MISC 08-380866

September 23, 2010


Grossman, J.



Plaintiff Marcel Masse, Trustee of 243 Glen Road Realty Trust, (Plaintiff/Masse) seeks to annul the action of the Weston Zoning Board of Appeals (Board/ZBA) which ordered the rescission of a building permit (Permit) issued to Masse by the local Building Inspector (Inspector). The Permit authorized the construction of a single-family dwelling on a 30,057 square foot lot located in the Town of Weston at 3 Glen House Road (Locus), formerly known as 243 Glen Road. Defendant Gary Lee (Defendant/Lee), a neighboring, though not abutting, property owner had requested enforcement by the Inspector against the Plaintiff. Specifically, he sought a cease and desist order and, inferentially, the rescission of the Building Permit owing to Plaintiff’s alleged violation of an underlying variance. The Inspector timely declined Lee’s request whereupon the Defendant purported to file an appeal with the ZBA. Thereafter, in the course of a hearing before the Board, Lee verbally raised a second issue, arguing that the variance had lapsed. Upon Lee’s appeal of the Inspector’s denial, the Board concurred that the variance had lapsed. As a consequence, the Board ordered the building permit rescinded, and that a cease and desist order issue.

As a consequence of the Defendant’s failure to meet the statutory jurisdictional requirements, primarily his failure to appeal the Inspector’s decision within the statutorily mandated 30 day time period, the Board lacked the requisite jurisdiction to entertain the purported appeal.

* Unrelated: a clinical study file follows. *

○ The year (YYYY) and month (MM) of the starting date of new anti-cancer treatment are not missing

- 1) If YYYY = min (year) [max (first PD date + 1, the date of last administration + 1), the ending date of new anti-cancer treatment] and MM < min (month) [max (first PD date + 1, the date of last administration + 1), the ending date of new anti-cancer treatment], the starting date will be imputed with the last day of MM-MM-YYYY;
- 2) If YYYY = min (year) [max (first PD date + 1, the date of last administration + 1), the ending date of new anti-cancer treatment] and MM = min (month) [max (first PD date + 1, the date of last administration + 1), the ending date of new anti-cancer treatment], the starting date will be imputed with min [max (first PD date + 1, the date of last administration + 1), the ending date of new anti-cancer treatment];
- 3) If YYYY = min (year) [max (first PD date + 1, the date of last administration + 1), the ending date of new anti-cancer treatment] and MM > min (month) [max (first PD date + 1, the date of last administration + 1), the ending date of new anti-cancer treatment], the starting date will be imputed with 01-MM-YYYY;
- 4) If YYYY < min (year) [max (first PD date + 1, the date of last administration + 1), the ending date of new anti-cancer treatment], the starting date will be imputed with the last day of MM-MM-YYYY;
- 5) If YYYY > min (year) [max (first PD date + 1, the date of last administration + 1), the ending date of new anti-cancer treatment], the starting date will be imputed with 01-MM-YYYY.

The Board granted the underlying variance on April 13, 2006 to Erica Powell, [Note 1] Plaintiff’s immediate predecessor in title. [Note 2] In 2003, after inheriting the property, Powell razed the existing dwelling due to its poor condition. Consisting now of a vacant lot, the Locus met all Bylaw requirements for the construction of a single-family dwelling, save for the minimum frontage requirement. For this reason, Powell sought and obtained a frontage variance from the Board. In granting the variance, the Board imposed several conditions, including a limitation of no more than 2,500 square feet of residential gross floor area (RGFA). Powell recorded the variance with the Middlesex South District Registry of Deeds [Note 3] on May 16, 2006.

On September 29, 2006, Powell conveyed the Locus to Masse for a stated consideration of $490,000. [Note 4] From the purchase date through the spring of 2007, Masse constructed a paved way to comply with the Inspector’s requests, had architectural plans developed, and sought approvals from various municipal departments in preparation for a building permit application.

The one year anniversary date for the variance passed on April 13, 2007. Two months later, on June 11, 2007, the Plaintiff filed a completed building permit application. The Inspector approved the application and issued a building permit on July 20, 2007. Shortly thereafter, the Plaintiff commenced construction of a single family dwelling at the Locus.

By letter dated December 4, 2007 and received on December 5, 2007, the defendant Lee submitted a zoning enforcement request to the Building Inspector, Courtney W. Atkinson, in which he asserted that the basement, as constructed, constituted a “story above grade” and should therefore be included in the calculation of the RGFA (Claim #1). The inclusion of such additional square footage would have rendered the RGFA in excess of the 2,500 square feet permitted by the variance.

Per Mr. Lee in his letter dated December 4, 2007: